Pros and Cons of Purchasing a Brick Oven for Your Pizzeria


Brick ovens are unique pizza ovens that can provide a lot of value to your pizzeria business.


By Kinnek Knowledge Team  |  June 09, 2018

If you’re in the market for a new commercial oven for your pizzeria, then you’ve likely considered the possibility of a brick oven.  Numerous vendors offer customized brick ovens that are specially-built to meet your needs — installation services are typically included in the purchase price.

Brick ovens are among the many options available to those looking to produce high-quality pizzas.  Various other commercial oven options include, but are not necessarily limited, to: convection ovens, conveyor ovens, and pizza deck ovens.

Despite the fact that brick ovens are commonly associated with authentic, high-quality, and artisanal pizza, there are a number of “pros” and “cons” that are worth evaluating before you commit to a purchase.

Consider the following.

Pros

Highest-Quality Pizza

Generally speaking, brick ovens create the highest-quality pizzas out of the alternative types of commercial ovens.  Due to the heat at which the pizza cooks inside the brick oven, the pizza not only cooks quickly, but also seals moisture in and prevents a “soft” and overly “dough-y” texture from affecting the crust.

Brand Value

Brick oven pizza is a powerful marketing tool in today’s restaurant industry.  More and more often, customers are seeking out “authentic” and “artisanal” experiences, even if it comes at a slightly higher cost.  Brick oven use is essentially a stamp of approval guaranteeing your customers that the pizza will be of a particular style that may be suitable for their food preferences.

Low Cooking Times

Brick ovens can be operated at a range of different temperatures, but as a general rule, brick ovens run hot (from between 600 and 900 degree Fahrenheit!).  Because of the comparatively high heat, brick ovens can finish cooking a pizza in just 3 minutes, total — though cooking space may be limited, this means the total production volume is likely to be sufficient for a busy service, even.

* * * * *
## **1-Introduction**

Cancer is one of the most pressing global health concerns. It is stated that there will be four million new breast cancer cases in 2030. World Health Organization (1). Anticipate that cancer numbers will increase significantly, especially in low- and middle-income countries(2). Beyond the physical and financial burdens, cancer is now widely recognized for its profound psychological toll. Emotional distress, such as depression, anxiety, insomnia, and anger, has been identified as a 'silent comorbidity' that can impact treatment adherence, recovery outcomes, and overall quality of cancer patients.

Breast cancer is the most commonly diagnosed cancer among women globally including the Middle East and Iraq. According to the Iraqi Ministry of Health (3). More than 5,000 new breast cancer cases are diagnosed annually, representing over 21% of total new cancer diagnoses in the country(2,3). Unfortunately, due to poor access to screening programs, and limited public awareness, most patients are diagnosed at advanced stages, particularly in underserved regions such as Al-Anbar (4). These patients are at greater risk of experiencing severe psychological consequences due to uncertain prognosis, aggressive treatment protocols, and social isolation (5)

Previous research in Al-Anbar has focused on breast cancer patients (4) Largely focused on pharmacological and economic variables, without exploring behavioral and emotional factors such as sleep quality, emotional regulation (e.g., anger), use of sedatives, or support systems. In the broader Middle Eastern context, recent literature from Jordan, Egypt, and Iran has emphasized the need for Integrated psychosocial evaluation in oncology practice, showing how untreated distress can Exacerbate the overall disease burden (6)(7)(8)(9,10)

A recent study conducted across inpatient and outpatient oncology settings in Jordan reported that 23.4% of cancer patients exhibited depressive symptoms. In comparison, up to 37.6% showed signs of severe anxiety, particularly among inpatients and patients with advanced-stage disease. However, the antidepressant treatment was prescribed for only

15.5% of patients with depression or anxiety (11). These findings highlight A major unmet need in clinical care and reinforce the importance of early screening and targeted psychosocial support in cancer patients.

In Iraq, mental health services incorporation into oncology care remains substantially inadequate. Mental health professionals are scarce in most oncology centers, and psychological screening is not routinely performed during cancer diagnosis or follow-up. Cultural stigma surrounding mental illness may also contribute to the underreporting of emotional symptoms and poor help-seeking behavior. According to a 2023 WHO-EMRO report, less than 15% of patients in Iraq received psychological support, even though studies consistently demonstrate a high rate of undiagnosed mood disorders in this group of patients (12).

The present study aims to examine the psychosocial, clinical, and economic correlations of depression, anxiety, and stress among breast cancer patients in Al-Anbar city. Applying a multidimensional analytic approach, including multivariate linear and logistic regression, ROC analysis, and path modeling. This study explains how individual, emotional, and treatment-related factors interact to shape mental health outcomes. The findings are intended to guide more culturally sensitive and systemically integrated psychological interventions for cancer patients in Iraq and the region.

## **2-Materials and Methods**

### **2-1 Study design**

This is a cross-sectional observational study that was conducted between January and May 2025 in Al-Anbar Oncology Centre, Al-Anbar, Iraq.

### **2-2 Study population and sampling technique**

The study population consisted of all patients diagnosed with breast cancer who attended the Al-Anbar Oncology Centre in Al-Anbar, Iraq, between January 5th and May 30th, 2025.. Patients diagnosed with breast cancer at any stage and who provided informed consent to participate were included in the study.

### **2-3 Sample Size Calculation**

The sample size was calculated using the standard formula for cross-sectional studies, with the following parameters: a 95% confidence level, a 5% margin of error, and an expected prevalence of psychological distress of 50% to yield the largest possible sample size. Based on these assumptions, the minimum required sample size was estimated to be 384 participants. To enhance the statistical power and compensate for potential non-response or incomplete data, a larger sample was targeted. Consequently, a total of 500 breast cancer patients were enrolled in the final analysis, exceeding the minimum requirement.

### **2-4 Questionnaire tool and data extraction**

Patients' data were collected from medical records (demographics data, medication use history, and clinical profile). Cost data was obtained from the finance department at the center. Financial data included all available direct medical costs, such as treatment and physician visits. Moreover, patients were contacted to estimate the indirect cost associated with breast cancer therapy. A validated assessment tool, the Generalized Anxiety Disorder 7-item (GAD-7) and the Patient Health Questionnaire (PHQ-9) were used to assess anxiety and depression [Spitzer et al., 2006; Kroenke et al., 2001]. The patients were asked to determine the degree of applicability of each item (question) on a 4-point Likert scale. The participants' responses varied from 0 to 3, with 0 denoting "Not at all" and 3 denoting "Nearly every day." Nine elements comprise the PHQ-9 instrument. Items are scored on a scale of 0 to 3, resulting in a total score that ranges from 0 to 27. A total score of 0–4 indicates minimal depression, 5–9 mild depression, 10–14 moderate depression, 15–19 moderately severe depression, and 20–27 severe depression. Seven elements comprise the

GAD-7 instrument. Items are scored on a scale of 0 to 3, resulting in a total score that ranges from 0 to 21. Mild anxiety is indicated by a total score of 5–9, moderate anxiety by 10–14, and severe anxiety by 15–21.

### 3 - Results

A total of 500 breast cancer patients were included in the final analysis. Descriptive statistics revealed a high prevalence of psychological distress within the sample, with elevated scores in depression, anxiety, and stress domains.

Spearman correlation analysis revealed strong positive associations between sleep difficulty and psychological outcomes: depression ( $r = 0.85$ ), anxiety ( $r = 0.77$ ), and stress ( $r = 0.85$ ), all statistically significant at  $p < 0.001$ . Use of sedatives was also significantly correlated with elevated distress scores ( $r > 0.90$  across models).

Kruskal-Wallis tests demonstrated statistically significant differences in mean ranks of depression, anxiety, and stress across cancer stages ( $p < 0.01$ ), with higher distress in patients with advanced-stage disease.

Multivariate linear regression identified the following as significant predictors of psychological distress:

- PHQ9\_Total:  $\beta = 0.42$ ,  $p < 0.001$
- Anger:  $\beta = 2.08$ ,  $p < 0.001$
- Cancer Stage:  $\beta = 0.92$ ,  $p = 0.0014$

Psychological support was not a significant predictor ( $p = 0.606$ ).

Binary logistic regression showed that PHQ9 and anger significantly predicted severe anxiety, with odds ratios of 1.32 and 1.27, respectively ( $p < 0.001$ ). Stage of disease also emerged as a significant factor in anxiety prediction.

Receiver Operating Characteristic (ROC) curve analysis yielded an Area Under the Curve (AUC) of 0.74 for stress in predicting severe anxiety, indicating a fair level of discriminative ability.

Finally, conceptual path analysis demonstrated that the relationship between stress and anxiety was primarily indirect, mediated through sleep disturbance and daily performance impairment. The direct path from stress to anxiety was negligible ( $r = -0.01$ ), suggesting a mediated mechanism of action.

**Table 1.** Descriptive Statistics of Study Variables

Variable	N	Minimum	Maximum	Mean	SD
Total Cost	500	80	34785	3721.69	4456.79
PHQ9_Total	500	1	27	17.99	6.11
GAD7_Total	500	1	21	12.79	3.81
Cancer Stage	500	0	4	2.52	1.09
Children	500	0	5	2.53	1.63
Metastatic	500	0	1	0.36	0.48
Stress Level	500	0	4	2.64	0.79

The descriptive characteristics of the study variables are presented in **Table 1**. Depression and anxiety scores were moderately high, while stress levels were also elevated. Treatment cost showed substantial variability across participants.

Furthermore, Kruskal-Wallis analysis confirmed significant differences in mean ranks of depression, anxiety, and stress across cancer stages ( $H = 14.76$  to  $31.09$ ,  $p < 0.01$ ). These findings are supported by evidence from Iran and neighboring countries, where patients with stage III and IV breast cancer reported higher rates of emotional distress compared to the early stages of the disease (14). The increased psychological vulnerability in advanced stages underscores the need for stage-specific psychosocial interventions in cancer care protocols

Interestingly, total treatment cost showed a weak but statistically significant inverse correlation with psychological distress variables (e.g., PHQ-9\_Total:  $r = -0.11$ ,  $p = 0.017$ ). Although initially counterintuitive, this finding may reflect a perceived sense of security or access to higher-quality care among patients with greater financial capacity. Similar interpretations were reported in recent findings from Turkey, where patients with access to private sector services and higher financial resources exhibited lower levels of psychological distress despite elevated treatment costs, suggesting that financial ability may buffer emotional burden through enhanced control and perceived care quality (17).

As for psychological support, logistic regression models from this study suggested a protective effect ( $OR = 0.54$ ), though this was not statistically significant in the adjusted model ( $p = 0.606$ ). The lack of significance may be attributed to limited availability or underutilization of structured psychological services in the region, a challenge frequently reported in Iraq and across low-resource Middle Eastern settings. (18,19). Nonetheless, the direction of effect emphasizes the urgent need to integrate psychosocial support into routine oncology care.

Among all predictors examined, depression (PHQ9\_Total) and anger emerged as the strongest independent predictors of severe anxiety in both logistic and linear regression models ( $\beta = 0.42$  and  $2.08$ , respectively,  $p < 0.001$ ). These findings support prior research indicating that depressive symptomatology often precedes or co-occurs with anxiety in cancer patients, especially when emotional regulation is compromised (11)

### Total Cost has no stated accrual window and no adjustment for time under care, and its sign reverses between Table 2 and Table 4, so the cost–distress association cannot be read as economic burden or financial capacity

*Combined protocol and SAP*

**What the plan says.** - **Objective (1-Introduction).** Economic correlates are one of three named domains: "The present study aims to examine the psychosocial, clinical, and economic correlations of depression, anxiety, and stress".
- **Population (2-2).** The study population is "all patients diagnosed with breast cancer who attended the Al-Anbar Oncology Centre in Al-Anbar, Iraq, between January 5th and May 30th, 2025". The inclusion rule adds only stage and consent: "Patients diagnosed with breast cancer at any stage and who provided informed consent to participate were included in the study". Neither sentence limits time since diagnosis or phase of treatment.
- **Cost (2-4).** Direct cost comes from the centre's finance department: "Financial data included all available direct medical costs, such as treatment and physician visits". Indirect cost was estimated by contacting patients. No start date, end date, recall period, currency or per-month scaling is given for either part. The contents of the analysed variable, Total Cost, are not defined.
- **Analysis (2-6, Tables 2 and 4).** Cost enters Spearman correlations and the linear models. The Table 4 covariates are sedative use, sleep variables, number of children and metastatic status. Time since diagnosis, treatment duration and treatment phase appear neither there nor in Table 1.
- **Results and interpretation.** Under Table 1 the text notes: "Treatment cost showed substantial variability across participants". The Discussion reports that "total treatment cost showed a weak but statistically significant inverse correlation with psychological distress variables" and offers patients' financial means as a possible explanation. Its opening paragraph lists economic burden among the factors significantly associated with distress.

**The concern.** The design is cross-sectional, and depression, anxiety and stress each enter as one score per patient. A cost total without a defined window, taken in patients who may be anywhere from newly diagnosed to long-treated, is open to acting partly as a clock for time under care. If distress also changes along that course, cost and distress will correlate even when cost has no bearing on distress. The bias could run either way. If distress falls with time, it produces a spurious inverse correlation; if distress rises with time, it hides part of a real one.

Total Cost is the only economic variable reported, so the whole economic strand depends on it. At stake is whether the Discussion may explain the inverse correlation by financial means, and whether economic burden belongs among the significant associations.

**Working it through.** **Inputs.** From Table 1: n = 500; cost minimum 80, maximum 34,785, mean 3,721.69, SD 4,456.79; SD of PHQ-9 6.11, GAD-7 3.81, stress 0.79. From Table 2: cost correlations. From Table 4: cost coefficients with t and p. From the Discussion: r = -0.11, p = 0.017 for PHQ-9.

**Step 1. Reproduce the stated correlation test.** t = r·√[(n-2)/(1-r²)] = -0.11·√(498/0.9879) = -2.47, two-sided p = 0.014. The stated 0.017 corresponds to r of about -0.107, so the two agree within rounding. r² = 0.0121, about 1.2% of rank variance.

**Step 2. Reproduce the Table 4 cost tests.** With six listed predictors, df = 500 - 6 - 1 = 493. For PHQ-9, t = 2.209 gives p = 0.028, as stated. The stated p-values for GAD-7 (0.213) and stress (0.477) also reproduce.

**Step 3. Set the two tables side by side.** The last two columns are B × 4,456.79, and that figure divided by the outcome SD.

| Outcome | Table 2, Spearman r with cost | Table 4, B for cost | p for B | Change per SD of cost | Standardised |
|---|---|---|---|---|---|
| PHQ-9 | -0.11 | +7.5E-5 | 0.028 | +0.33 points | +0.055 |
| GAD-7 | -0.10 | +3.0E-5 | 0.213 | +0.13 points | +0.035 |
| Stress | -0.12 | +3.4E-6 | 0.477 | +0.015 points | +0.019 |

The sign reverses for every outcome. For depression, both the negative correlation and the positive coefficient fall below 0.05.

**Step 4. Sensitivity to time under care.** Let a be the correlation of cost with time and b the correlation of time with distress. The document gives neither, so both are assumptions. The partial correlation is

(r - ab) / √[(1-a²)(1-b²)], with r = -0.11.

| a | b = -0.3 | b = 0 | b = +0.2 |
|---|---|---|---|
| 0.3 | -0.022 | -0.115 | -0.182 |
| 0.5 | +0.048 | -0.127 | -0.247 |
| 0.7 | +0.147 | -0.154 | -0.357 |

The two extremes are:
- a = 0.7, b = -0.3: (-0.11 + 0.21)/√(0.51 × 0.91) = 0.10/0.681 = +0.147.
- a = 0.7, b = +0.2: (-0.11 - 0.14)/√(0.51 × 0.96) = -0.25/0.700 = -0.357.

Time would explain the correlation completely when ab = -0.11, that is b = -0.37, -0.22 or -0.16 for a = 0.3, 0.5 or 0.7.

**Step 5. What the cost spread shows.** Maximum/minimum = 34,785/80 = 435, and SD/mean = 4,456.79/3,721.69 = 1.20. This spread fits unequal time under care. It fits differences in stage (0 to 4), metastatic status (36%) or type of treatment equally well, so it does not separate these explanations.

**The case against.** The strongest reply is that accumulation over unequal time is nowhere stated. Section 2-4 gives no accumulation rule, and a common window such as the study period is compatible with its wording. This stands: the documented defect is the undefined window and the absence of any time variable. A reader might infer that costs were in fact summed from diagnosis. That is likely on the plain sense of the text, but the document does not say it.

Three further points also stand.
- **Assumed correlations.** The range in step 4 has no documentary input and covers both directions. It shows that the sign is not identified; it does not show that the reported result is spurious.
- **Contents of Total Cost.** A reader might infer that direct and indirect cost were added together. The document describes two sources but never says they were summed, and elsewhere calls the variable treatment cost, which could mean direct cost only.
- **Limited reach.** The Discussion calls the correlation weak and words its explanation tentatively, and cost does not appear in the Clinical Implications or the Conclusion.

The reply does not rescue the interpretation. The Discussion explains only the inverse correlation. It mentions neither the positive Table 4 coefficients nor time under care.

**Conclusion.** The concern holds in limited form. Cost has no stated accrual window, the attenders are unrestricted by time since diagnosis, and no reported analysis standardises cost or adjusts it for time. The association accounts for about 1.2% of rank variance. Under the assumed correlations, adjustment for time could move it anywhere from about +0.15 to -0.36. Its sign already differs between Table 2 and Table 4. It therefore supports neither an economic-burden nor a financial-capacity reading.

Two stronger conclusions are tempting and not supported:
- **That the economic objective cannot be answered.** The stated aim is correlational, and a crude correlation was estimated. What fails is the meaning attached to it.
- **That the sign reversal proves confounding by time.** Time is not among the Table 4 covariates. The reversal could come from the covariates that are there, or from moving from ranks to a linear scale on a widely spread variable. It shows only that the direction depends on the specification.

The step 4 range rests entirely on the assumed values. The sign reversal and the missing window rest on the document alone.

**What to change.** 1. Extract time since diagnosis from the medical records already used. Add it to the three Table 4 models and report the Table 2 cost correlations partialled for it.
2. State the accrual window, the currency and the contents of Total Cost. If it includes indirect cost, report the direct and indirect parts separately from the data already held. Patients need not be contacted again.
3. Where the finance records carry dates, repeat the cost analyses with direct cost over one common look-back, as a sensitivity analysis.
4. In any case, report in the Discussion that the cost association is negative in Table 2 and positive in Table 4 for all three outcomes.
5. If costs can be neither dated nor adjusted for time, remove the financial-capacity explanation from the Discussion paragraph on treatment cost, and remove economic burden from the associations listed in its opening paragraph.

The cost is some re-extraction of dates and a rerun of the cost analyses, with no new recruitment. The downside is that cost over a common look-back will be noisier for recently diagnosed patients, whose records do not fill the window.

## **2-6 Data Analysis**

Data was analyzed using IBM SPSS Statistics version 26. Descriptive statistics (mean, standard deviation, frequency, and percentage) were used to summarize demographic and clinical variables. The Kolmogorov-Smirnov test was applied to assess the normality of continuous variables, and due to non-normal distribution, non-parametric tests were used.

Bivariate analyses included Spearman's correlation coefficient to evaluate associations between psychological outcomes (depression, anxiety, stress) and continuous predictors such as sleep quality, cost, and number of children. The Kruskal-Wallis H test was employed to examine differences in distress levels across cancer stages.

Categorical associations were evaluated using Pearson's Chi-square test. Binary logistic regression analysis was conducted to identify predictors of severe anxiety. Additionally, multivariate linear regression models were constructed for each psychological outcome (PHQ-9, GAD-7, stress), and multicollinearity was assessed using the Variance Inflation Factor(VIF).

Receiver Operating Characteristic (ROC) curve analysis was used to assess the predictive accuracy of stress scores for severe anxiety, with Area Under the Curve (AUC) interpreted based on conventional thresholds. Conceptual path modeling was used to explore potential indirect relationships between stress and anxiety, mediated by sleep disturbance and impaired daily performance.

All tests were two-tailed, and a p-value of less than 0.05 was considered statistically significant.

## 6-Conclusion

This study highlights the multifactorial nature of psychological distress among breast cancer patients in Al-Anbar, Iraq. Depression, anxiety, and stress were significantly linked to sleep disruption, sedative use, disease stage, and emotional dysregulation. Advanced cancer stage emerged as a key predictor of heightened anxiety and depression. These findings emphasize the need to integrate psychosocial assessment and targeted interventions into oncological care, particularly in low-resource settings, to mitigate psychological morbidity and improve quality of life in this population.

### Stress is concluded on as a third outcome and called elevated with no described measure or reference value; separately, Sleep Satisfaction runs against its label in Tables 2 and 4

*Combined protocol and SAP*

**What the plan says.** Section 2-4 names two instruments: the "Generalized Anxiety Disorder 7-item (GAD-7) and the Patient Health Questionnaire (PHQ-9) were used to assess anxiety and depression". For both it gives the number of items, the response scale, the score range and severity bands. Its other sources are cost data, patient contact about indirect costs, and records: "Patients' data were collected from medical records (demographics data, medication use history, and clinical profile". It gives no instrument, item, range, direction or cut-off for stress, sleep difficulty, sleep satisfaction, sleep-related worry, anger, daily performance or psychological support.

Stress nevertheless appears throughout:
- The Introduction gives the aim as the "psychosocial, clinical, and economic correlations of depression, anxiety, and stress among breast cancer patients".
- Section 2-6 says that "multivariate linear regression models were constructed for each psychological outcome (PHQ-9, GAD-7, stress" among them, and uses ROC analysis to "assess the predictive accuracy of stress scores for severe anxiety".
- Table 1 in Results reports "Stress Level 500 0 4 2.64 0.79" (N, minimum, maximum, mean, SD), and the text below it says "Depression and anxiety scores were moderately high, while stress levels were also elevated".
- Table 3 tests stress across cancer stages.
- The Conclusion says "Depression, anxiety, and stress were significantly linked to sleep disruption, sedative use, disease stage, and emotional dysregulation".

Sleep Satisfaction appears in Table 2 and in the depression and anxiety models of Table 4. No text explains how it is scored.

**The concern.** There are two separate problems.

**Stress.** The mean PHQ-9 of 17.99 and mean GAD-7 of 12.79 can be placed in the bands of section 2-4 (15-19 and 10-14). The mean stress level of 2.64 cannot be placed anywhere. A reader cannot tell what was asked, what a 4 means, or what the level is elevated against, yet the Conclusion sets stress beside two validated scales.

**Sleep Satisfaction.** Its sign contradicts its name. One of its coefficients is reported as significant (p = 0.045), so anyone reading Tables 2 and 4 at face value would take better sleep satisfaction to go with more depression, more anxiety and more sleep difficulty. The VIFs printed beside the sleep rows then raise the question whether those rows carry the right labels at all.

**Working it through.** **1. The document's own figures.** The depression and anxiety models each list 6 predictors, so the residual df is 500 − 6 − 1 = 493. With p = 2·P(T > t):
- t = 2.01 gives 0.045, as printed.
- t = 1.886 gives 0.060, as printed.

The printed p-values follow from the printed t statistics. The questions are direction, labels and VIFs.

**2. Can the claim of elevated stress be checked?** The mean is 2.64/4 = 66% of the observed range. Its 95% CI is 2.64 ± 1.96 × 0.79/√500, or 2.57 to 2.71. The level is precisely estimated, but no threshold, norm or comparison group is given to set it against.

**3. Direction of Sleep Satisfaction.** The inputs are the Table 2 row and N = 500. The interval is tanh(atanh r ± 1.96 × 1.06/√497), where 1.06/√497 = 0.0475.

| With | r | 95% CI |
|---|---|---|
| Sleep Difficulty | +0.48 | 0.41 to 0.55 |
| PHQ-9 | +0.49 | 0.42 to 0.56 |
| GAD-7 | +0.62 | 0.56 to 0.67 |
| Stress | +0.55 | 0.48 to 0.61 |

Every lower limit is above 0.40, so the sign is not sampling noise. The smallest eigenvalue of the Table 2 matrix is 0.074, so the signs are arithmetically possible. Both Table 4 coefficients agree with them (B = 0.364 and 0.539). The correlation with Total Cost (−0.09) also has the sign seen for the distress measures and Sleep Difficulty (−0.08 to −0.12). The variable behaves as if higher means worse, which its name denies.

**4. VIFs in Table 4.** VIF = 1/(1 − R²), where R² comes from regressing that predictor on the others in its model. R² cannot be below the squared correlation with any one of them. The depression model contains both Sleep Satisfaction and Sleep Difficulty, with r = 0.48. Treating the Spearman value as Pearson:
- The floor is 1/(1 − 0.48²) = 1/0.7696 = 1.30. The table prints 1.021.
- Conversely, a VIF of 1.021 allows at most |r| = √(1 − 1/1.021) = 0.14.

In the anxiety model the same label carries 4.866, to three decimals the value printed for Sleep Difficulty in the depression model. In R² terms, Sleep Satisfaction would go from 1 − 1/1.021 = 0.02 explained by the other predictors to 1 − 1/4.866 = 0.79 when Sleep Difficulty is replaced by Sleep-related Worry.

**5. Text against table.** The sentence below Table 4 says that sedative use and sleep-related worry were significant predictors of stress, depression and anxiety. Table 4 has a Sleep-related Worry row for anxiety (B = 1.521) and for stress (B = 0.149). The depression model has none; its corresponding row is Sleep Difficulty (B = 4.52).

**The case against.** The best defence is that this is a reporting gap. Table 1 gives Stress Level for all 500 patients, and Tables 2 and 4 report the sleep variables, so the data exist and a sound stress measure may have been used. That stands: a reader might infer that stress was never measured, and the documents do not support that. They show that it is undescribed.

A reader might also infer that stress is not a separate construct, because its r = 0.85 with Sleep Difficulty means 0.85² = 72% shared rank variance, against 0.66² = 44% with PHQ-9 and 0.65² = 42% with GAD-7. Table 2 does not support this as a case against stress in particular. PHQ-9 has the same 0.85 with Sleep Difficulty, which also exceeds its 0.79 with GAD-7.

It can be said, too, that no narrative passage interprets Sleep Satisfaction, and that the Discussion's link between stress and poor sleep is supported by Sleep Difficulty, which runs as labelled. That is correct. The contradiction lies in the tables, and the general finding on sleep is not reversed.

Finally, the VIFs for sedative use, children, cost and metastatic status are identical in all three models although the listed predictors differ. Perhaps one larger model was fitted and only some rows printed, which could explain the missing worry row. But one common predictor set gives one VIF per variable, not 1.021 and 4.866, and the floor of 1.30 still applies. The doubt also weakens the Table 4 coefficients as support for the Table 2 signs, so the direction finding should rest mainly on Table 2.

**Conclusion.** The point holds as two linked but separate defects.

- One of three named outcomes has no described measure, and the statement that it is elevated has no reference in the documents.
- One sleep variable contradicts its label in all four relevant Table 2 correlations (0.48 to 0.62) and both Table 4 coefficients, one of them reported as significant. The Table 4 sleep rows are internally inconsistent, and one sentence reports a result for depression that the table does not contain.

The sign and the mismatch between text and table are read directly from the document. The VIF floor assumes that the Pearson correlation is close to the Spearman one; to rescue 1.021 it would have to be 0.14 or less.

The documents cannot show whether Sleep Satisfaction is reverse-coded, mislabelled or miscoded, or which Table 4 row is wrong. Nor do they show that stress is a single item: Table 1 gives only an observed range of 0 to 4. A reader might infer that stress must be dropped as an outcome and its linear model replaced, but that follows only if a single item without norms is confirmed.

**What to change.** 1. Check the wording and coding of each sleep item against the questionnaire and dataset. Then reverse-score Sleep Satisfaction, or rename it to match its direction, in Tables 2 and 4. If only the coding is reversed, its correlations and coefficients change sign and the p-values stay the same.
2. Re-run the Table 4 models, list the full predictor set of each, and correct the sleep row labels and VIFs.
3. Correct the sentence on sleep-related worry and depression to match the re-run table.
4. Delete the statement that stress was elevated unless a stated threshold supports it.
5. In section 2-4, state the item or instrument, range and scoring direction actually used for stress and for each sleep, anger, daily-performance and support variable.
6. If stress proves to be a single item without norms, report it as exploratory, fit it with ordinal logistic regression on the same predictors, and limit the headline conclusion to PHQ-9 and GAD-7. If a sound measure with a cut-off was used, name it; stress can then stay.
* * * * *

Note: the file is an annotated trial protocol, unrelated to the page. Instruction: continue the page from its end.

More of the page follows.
Minimal Heat Recovery

Heat spreads evenly throughout the interior of the brick oven, minimizing the heat recovery period — assuming that your staff is adequately trained to handle baking with a brick oven (and know how to maintain the temperature of the brick oven at an appropriate level), you will effectively be able to remove and insert pizzas at-will.

Cons

Costly to Purchase and Install

Brick ovens tend to be more expensive (from an initial cost perspective) than other types of commercial pizza ovens, such as pizza deck ovens, and the installation process may be more involved.  Though price varies significantly depending on the vendor, there are few “budget-oriented” options on the market.

Limited Cooking Space

Brick ovens demand a sizable amount of space in a kitchen — at minimum, brick ovens occupy around 150 cubic feet, with some occupying well over 450 cubic feet.  As such, unless you are operating a pizzeria (or pizza is a core menu offering in your restaurant), then purchasing a brick oven may not necessarily be a sensible use of otherwise limited kitchen space.

Demanding to Operate and Maintain

Brick ovens require substantial training and skill to operate effectively.  If staff are not properly trained, you could run into issues with burnt pizza and temperature control problems.  Brick ovens also tend to be demanding with regard to maintenance — employees must regularly clean the interior of the oven to ensure that food scraps are not left inside (thus burning and affecting temperature control).

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